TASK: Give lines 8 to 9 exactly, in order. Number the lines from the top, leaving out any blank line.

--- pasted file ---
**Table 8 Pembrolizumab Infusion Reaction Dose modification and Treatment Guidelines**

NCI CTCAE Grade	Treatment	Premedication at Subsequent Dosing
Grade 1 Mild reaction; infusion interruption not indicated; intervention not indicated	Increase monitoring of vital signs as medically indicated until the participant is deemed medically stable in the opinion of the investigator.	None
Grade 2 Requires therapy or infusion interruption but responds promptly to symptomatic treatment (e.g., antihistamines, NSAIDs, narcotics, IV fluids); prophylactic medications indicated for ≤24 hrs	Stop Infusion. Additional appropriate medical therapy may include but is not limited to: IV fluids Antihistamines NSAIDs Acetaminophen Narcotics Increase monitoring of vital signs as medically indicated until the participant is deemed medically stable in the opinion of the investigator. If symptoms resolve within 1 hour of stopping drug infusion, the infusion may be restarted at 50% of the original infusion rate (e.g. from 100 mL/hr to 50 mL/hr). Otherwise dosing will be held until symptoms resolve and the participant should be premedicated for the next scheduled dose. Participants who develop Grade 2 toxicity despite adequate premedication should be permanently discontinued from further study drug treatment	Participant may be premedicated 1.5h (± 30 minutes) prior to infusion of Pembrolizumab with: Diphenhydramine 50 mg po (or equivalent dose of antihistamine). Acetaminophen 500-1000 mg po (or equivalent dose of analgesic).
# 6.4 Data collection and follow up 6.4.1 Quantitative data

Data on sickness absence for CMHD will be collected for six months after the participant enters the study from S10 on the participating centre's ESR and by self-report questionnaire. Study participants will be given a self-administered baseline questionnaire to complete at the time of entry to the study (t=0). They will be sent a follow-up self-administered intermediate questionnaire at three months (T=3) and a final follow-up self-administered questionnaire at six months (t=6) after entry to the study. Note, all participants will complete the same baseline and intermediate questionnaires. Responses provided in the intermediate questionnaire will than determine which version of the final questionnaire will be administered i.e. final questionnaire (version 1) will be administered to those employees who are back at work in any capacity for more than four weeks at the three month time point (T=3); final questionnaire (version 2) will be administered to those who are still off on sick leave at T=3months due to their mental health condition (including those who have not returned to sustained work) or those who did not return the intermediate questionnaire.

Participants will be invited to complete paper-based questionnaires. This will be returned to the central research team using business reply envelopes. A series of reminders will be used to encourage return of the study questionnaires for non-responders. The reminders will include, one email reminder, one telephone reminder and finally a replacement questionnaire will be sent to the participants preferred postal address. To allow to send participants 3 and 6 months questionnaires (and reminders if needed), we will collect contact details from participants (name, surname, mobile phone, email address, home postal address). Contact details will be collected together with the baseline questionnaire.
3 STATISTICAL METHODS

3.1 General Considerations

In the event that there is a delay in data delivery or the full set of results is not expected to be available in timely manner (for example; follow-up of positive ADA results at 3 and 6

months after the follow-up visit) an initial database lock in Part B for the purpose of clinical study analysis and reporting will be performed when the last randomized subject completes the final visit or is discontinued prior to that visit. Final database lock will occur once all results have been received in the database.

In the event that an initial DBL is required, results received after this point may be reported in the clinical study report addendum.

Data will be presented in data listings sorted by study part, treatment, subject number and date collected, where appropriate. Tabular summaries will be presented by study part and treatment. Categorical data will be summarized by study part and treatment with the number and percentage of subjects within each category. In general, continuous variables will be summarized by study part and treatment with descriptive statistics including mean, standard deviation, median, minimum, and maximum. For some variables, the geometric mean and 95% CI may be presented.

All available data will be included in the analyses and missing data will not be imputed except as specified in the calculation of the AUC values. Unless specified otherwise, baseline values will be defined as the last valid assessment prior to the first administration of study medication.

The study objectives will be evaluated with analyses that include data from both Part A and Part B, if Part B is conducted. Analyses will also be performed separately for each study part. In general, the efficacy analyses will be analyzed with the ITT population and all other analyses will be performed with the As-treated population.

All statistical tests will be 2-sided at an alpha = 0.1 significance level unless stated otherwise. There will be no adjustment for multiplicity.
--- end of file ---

3 STATISTICAL METHODS

3.1 General Considerations